One final note, as I’ve already gone on too long: the episode’s B stories (or B and C stories) combined both a classic thread – the Jim-Dwight pranking – and a recent favorite – the Darryl-Andy-X pairing, with Kevin filling out the triangle. The Office often succeeds because of the supporting cast, and after Steve Carell (who it’s worth noting directed this episode near flawlessly) leaves, it will truly become the ensemble’s ship to sail or sink.

2. Community – “Critical Film Studies” (Last Week: #2)

As good as The Office was as an episode this week, it largely won because of the closing act. This week’s Community, falsely hyped as a Pulp Fiction parody (although those costumes were pretty amazing, and it nailed some of the smaller details), was the most daring of all four shows. Like the audience expecting a Pulp Fiction homage, Jeff’s plans for Abed’s birthday are hijacked (as we later find out, for an homage to My Dinner with Andre, which I imagine shipped a lot on Netflix this week) and scrambled. I imagine that it didn’t sit well with a lot of people, but the episode worked for me for two main reasons.

First, much like the “Advanced Dungeons and Dragons” episode (neck and neck with last week’s Parks & Recreation for my single favorite episode of the entire season), this episode relied on conversation to tell the story. However, unlike that episode’s in-game interactions, Abed and Jeff traded soul-barring monologues with each other. Whether it was the framing in these scenes, the acting (which doesn’t really get discussed on this show a whole lot, unfortunately), or investment in these characters, but I was transfixed for the entirety of these scenes (even when I didn’t know where Abed was going with the whole Cougar Town thing).

Secondly, and perhaps more importantly for the show going forward, this episode continued to give Jeff Winger a more troubled backstory. If Season 1 found Jeff coming to terms with his circumstances and accepting his role in the study group, Season 2 sheds light on an increasingly tangled past, specifically his childhood.  First there were the dad issues Pierce manipulated while in the hospital, and now Jeff shares a traumatic experience from his childhood. It’s making him a more complex (and perhaps sympathetic?) character. It’s also a sign that the writers are moving in the right direction – toward telling these characters’ stories and watching them interact with each other and not just mimicking movies.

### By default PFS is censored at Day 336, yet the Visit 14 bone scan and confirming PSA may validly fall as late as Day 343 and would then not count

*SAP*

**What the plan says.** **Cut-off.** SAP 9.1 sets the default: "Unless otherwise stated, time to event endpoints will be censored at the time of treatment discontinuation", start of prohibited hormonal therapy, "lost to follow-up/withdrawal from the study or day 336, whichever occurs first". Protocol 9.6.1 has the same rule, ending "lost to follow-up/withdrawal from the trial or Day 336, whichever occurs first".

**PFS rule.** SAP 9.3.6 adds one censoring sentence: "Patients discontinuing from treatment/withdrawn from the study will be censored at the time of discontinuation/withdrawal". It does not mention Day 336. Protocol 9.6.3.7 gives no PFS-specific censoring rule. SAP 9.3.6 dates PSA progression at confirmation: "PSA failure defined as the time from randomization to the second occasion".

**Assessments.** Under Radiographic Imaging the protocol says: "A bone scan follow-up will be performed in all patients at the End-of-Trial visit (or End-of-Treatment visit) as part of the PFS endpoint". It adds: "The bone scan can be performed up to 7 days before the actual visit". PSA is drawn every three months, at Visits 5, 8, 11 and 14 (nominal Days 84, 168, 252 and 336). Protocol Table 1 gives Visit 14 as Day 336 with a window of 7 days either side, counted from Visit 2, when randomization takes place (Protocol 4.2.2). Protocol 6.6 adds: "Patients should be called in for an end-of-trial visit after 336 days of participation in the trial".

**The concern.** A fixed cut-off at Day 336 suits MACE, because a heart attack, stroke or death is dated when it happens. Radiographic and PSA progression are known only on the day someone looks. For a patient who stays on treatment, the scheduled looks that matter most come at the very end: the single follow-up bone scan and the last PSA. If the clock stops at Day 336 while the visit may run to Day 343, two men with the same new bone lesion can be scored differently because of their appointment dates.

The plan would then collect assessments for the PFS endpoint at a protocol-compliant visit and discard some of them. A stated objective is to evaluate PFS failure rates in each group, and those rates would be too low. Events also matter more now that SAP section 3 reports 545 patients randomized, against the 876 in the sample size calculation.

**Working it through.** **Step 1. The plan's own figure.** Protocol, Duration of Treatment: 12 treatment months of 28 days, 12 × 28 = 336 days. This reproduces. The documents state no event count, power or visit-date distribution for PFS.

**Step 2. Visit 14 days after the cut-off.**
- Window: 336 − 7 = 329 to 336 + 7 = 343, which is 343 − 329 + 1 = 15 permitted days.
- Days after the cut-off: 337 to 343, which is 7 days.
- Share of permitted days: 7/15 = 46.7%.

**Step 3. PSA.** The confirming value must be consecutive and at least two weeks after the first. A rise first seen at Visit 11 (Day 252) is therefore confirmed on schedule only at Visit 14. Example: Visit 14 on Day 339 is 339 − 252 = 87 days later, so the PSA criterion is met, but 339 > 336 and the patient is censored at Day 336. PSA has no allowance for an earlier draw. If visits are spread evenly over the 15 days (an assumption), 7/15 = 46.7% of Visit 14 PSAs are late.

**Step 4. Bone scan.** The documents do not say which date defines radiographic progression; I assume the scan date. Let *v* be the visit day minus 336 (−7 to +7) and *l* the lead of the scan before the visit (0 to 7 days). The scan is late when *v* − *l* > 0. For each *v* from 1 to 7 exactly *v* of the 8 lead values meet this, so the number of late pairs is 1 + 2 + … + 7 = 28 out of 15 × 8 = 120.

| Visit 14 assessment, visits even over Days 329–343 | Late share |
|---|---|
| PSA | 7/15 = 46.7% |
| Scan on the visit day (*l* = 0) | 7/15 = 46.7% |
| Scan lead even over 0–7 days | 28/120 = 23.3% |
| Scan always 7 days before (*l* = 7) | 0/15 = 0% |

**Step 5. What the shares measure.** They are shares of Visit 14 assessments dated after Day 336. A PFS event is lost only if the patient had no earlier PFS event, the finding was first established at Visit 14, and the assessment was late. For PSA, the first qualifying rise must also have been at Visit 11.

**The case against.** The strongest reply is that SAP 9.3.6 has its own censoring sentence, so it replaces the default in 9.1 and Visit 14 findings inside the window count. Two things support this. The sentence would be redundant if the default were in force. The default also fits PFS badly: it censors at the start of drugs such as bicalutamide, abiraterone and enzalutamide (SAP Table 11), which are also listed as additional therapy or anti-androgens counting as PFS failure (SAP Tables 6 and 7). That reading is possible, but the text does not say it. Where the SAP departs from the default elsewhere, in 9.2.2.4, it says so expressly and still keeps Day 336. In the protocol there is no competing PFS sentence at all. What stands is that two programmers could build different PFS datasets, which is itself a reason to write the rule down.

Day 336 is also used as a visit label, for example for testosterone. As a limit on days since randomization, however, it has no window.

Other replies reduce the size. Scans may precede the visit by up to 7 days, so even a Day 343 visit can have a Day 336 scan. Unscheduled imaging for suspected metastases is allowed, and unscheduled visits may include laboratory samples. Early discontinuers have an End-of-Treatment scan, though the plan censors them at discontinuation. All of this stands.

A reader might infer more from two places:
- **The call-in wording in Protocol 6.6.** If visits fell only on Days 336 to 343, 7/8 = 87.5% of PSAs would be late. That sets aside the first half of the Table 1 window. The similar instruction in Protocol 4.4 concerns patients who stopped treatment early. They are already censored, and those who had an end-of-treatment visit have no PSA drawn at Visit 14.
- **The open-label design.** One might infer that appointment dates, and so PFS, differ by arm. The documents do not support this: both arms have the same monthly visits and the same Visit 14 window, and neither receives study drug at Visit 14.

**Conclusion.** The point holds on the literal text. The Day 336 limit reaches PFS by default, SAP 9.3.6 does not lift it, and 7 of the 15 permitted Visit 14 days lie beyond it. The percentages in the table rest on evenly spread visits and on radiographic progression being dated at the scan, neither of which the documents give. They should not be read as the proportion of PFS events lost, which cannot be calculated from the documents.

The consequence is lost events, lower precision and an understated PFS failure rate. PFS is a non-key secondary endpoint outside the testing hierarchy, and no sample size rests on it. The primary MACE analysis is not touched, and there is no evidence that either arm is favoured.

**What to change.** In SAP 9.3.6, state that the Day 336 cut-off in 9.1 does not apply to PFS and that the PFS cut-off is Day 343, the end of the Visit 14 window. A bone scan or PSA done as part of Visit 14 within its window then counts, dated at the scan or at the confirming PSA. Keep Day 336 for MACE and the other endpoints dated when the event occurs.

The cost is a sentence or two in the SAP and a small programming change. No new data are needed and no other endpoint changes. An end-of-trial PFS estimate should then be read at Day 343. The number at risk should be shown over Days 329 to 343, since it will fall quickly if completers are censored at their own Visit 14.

Overall, the risks putting so much of the burden on the dinner conversations (and really exceptional performances from Joel McHale, who I’ve really warmed up to, and Danny Pudi) paid off. At least it did for me.

3. 30 Rock – “Plan B” (Last week: #3)

Maybe it’s an example of me seeing what I want to see (and I’m sure there’s a more specific type of term, like “inquisitive fallacy”), but I often see patterns between these shows in a given night. This week, there was a “return to form” element in a lot of the shows. Maybe it was just the byproduct of following last week’s pitch perfect reality spoof (which was so on-point that it was kind of infuriating at times), but this felt like a “classic” 30 Rock episode. That said, Will Arnett’s return and Aaron Sorkin’s self-mocking cameo (complete with walk & talk) put this episode above Parks and Recreation this week. I’ll be interested to see how this whole “TGS may get cancelled” trend will resolve (which, according to Wikipedia, looks like it comes to a point with an hour long episode in a couple weeks).

4. Parks and Recreation – “Camping” (Last week: #1)

First, a couple of caveats. If I could, I’d let this episode tie with 30 Rock. Also, being fourth this week is not a knock on the show bur rather a statement about the quality of all of the shows this week (as this one was really funny). After last week’s “Harvest Festival” (which had a near perfect first act and the emotional punch of giving Leslie Knope a major professional success), a bit of a letdown was natural (and the plot seemed to follow that logic, as it centered around a retreat to brainstorm the Parks Department’s follow up to the festival). My notes: it was nice to see that the show found a reasonable (and funny) way to bring Rob Lowe back into Pawnee, even if it leads to more torture for Ann Perkins (who is on a red-highlighted unlucky streak). Also, April and Andy’s relationship is a joy to watch unfold, as April’s cynicism slowly melts with Andy’s goofiness (she also gets the best line of the episode: “why won’t this brook stop babbling?”). It was a good episode of a show that is firing on all cylinders – it just happened to coincide with a couple shows having signature moments.

All four shows are on repeats until April 14th (which I found out after writing all of this, but oh well), so maybe in the meantime I’ll try to write about some of the related thoughts I tried to keep out of this post (Leslie Knope as my spirit animal, etc.). Also, next time around this will be both timelier and shorter!